Sunday, November 30, 2008
Active security clearances are a big plus for job hunters; some of us have legacy baggage out of the past
There doesn’t seem much question that a high-level security clearance, in the DC area at least, is a big plus in job hunting. There are plenty of job fairs (including those mentioned in email lists from Dice) for previously cleared professionals only.
The Jobs Section (K) of the Washington Post today (Nov. 30, 2008), the Jobs Chat section answered a question about the length of time for clearances. A reader asked what it meant if she was asked to do a drug screening six months after applying for the clearance, and the answer was that this is a good thing; it means progress is being made. Some high level clearances take a very long time; for CIA employees, the background investigations often take over one year.
I had a Secret clearance in the Army (1968-1970) and again later at the Naval Command Systems Support Activity (NAVCOSSACT) from 1971-1972. While in the Army and again as a Navy Department employee I was processed for Top Secret clearances with “inconclusive” results. (I also held an informal “confidential” clearance while an RCA employee from 1970-1971). Of course, the explanation has to do with the “psychiatric” episode following my William and Mary “expulsion” in the fall of 1961 (go to my Nov. 28 2006 “main” blog entry).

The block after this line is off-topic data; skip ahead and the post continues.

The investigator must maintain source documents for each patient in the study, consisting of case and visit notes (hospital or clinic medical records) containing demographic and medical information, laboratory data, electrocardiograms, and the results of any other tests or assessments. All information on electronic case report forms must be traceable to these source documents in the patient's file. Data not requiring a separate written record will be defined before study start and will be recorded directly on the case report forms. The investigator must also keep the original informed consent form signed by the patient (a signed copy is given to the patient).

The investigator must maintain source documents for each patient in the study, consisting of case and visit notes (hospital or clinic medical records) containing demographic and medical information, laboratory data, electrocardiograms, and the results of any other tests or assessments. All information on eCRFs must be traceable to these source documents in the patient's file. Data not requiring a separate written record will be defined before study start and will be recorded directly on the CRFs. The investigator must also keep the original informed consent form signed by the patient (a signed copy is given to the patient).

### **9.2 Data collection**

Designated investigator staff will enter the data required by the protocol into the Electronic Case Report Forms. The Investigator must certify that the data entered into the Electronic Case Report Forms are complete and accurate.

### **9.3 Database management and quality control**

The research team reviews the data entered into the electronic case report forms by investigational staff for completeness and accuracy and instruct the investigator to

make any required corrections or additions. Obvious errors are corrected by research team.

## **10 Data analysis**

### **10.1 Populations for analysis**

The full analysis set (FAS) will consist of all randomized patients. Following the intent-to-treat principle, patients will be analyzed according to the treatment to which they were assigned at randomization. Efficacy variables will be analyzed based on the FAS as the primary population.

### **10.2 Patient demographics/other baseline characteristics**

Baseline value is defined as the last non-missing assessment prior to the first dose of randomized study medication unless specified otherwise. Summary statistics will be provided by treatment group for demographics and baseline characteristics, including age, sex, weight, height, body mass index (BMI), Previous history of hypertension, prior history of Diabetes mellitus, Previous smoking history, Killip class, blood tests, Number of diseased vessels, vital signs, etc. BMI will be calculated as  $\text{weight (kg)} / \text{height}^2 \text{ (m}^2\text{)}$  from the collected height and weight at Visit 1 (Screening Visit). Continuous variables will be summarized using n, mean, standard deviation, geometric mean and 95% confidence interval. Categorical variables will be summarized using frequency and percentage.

It used to be that homosexuality was a reason for exclusion from civilian security clearances just as it was (and still is, in a sense – “don’t ask don’t tell” – a basis for exclusion from service in uniform in the military). The circular excuse of “blackmail” was the only “reason” offered. At a security interview at NAVCOSSACT in 1971, I was asked if anyone had ever tried to blackmail me. The answer is “No”. (I never did learn of any attempts by investigators to interview neighbors, friends or coworkers. Today, of course, investigators have reign on the entire Internet as a source of more leads for information.) I finally left government (and civilian employment in a military branch) and entered the private sector.
For security clearances, things gradually started to get better, probably during the Carter administration at first, but according to comments made by Dr. Franklin E. Kameny”, it really only started getting consistently better during the first Bush administration, particularly during the Persian Gulf War (1990-1991). The ACLU and LLDEF used to write tortured legal guides as to how gay people could discreetly go about getting clearances. By the early 1990s, Kameny was telling people (as on the “other” Scott Peck’s Sunday night radio talk show) that, still, getting a clearance was not a “do it yourself” operation. But it had gotten better, much better. In the mid 1990s, President Clinton would issue an Executive Order protecting gay civilians needing clearances further. I recall when contemplating returning to the DC area from Texas in the later 1980s asking a recruiter about clearances, and he did not think it was a problem any more.